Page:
As discussed before, the voltage a circuit receives from a source depends on its input impedance as well as the internal impedance of the source, while the voltage it delivers depends on its output impedance as well as the load impedance . It is therefore important to consider these input and output impedances of an amplification circuit as well as its voltage gain.

Here everything inside the red box, including the amplifier as well as and , is treated as the source, while everything inside the blue box, including the amplifier as well as , is treated as the load. Given the amplifier as well as the source and , and the load , we need to find

- Input impedance
- Output impedance
- voltage gain

Consider the typical transistor AC amplification circuit below:

If the capacitances of the coupling capacitors and the emitter by-pass capacitor are large enough with respect to the frequency of the AC signal in the circuit is high enough, these capacitors can all be approximated as short circuit. Moreover, note that the AC voltage of the voltage supply is zero, it can be treated the same as the ground. Now the AC behavior of the transistor amplification circuit can be modeled by the following small signal equivalent circuit:

As shown above, this AC small signal equivalent circuit can be modeled by as an active circuit containing three components:

**AC Input Impedance:**For AC signals, the input of the amplification circuit is shown below, where is the internal resistance of the signal source, and the input impedance of the circuit is the three resistances , and in parallel:

The approximation is due to the fact that typically .**AC Output Impedance:**This is simply the resistance of the resistor

**AC Amplification Gain:**Given the AC input voltage , the base voltage is (voltage divider):

and the base current is

The collector current is and the output voltage is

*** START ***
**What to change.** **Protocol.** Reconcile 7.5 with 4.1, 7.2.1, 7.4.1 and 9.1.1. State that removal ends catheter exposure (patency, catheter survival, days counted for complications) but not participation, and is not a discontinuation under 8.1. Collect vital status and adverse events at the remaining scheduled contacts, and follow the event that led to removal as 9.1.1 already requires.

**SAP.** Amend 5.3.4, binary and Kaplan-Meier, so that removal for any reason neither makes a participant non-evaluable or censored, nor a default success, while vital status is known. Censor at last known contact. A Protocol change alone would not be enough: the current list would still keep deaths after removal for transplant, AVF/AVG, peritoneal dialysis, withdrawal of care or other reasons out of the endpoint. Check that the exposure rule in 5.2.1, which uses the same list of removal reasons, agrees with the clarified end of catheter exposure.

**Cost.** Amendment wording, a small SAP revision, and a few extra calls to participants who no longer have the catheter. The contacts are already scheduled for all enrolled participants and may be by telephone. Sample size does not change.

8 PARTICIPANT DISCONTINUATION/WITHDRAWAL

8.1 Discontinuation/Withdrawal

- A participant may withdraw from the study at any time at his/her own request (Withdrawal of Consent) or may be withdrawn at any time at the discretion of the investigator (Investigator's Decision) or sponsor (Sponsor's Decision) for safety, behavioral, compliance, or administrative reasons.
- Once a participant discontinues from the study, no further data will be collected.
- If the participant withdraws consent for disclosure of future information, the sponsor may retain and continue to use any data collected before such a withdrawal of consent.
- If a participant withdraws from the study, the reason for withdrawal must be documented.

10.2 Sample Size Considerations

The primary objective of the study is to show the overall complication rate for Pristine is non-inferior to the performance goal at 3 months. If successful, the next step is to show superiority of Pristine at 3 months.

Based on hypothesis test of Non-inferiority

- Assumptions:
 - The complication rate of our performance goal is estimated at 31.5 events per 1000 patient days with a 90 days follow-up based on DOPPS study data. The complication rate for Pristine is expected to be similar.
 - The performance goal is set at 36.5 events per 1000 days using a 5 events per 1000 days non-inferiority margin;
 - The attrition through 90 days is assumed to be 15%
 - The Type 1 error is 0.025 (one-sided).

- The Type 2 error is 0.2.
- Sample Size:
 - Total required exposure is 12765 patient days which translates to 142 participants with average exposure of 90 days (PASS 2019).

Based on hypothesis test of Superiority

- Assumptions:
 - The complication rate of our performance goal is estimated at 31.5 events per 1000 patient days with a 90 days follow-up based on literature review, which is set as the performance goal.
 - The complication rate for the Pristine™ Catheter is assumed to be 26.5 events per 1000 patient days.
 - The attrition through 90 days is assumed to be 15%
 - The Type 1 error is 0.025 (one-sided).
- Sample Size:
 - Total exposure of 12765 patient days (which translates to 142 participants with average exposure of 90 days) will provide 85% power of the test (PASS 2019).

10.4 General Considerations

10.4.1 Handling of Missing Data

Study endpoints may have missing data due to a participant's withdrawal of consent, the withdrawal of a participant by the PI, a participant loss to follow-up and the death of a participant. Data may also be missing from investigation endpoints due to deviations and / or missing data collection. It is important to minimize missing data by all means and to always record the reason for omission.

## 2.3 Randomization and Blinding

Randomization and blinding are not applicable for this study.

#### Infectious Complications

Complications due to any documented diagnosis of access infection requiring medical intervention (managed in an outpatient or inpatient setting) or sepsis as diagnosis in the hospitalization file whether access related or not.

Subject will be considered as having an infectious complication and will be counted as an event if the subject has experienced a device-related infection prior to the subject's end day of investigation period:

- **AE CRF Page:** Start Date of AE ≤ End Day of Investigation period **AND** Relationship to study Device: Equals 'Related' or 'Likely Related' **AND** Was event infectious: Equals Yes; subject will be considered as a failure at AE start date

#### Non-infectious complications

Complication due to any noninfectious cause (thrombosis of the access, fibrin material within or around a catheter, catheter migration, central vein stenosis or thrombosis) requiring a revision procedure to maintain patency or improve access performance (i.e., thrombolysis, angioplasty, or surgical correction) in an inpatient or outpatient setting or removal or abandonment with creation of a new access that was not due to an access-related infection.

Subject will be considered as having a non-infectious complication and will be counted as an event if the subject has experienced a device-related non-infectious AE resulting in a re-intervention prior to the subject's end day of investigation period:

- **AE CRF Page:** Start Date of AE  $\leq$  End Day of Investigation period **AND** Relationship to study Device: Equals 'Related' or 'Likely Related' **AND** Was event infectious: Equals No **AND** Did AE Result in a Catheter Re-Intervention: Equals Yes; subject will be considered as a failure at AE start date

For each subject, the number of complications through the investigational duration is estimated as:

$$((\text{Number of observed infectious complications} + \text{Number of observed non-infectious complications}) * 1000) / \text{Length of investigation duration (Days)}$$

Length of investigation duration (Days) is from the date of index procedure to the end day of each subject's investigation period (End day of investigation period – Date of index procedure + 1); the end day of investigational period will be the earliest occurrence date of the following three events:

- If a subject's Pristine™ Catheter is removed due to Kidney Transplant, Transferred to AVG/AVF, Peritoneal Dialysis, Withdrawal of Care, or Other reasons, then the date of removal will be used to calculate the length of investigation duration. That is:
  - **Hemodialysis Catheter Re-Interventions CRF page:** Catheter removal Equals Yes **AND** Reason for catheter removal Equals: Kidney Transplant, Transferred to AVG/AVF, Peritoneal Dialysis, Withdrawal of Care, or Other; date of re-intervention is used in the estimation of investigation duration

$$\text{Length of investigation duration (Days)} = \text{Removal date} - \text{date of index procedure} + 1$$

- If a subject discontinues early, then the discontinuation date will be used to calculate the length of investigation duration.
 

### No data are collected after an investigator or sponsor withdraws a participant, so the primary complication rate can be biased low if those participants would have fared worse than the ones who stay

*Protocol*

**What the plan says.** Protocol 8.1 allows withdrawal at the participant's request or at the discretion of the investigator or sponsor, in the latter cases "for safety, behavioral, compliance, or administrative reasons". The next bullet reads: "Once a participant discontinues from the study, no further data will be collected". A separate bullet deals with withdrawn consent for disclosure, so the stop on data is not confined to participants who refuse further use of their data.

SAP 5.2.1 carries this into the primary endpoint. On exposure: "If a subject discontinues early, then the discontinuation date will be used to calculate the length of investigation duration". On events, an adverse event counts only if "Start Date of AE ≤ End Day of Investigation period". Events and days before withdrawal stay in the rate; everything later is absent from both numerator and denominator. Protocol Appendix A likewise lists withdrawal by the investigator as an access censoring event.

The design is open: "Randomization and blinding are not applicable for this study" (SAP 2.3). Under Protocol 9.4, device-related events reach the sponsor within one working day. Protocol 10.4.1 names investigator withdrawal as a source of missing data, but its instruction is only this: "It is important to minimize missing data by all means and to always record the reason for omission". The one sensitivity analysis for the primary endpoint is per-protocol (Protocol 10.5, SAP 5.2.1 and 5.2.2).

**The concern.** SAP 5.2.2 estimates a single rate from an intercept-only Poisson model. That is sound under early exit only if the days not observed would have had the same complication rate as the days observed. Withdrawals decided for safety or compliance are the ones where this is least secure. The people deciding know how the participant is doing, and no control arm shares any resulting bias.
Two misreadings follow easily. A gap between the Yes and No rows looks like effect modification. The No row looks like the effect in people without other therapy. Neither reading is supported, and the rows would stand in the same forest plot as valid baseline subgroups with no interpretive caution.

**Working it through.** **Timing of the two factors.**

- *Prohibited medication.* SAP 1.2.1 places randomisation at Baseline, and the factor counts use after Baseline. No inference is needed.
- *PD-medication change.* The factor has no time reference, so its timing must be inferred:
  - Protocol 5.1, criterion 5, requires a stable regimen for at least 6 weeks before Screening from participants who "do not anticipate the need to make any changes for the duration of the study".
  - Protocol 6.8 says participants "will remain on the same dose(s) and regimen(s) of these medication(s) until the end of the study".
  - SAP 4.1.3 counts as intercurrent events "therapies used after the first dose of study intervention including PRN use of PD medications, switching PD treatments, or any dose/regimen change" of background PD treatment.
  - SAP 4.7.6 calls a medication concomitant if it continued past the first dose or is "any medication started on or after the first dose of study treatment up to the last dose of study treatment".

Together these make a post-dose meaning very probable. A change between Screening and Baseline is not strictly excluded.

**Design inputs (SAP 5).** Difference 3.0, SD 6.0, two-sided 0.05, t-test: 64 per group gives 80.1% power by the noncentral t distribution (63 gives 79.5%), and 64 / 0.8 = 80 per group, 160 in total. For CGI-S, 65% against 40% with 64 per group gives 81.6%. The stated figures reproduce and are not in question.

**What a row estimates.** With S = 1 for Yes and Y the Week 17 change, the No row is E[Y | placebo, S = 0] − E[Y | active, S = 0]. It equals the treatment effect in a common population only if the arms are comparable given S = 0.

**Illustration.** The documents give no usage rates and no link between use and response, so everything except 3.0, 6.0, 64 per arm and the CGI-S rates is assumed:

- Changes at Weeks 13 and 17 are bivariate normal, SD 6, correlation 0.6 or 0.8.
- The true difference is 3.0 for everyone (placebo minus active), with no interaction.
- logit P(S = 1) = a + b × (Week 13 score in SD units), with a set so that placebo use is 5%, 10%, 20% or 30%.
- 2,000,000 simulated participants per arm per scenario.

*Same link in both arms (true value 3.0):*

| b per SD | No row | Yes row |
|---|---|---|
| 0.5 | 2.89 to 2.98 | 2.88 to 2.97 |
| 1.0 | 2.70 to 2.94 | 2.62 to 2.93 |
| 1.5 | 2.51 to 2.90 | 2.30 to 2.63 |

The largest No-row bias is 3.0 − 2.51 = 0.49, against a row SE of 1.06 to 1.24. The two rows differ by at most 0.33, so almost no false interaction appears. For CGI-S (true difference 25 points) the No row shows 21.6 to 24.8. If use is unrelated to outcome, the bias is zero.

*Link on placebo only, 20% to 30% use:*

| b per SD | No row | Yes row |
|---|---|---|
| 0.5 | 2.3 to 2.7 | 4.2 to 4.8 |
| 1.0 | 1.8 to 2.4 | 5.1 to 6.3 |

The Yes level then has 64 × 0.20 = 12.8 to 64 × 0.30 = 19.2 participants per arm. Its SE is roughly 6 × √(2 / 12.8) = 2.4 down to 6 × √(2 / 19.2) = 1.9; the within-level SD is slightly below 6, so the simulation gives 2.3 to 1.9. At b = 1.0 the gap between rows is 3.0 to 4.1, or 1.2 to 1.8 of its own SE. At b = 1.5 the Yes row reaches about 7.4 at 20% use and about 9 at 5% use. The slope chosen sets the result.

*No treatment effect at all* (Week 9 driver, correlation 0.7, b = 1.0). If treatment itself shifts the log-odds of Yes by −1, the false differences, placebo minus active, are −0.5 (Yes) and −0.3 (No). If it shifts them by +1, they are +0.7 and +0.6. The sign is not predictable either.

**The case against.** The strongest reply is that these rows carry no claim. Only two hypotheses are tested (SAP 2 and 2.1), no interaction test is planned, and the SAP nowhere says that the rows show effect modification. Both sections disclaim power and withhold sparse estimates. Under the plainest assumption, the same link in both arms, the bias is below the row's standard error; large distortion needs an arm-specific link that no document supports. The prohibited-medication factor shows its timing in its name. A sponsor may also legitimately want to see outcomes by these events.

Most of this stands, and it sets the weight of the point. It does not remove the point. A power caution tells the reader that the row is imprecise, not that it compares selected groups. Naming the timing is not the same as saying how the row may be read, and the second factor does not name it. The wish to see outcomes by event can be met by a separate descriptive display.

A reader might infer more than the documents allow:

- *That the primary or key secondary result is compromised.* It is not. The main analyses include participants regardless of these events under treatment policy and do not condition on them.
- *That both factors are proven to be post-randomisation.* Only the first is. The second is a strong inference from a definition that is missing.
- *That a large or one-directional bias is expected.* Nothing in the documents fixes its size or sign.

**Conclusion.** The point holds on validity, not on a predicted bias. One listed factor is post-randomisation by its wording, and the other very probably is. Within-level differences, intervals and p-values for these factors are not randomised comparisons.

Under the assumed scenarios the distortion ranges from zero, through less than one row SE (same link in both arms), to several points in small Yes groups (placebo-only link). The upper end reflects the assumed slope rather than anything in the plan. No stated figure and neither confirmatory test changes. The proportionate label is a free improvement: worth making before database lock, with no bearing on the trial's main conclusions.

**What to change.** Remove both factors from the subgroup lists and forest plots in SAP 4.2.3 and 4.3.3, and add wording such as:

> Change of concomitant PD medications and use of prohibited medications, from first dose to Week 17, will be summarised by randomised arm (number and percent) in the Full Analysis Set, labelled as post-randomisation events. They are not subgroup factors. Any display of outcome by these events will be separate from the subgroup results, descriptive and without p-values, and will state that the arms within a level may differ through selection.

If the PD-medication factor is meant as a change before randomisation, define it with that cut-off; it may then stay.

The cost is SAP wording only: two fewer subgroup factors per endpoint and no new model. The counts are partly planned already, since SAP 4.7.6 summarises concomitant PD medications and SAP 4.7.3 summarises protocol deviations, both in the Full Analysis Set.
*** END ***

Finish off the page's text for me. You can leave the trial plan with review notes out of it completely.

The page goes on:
Here the negative sign indicates the fact that is out of phase with . The voltage gain is therefore

In particular, if the internal resistance of the voltage source is much smaller than input resistance,

and the load resistance is much greater than the output resistance,

then the gain can be approximated as

Note that, as shown before, the resistance of the base-emitter PN-junction is a function of :

which is inversely proportional to . Higher values of and (and therefore ) may be desired to achieve higher voltage gain . However, also note that distortion may also be caused if or is set too high.

**Example 1:**

Here , , (), and the capacitances are large enough so that they can be considered as short circuit for the AC signals. Assume .

- Find base current:

- Find DC load line:
The DC load line is determined by the following two points: ; and ,

- Find DC operating point :
The DC operating point is at

- Find AC load line:
The AC load is . The AC load line is a straight line passing the DC operating point with slope . The intersections of the AC load line with and axes can be found by

- Find input voltage and current:
Assume AC input voltage is and , the overall base voltage is

and the corresponding base current can be found graphically from the input characteristics to be

between 20 and 60 . - Fine

- Find AC output voltage:
The output current is

The output voltage is

- Find the AC voltage gain:

The circuit above can also be analyzed using the small-signal model.

Same as before,
, and we have the following DC variables:

The AC variables:

The voltage gain is:

The input resistance is , the output resistance is .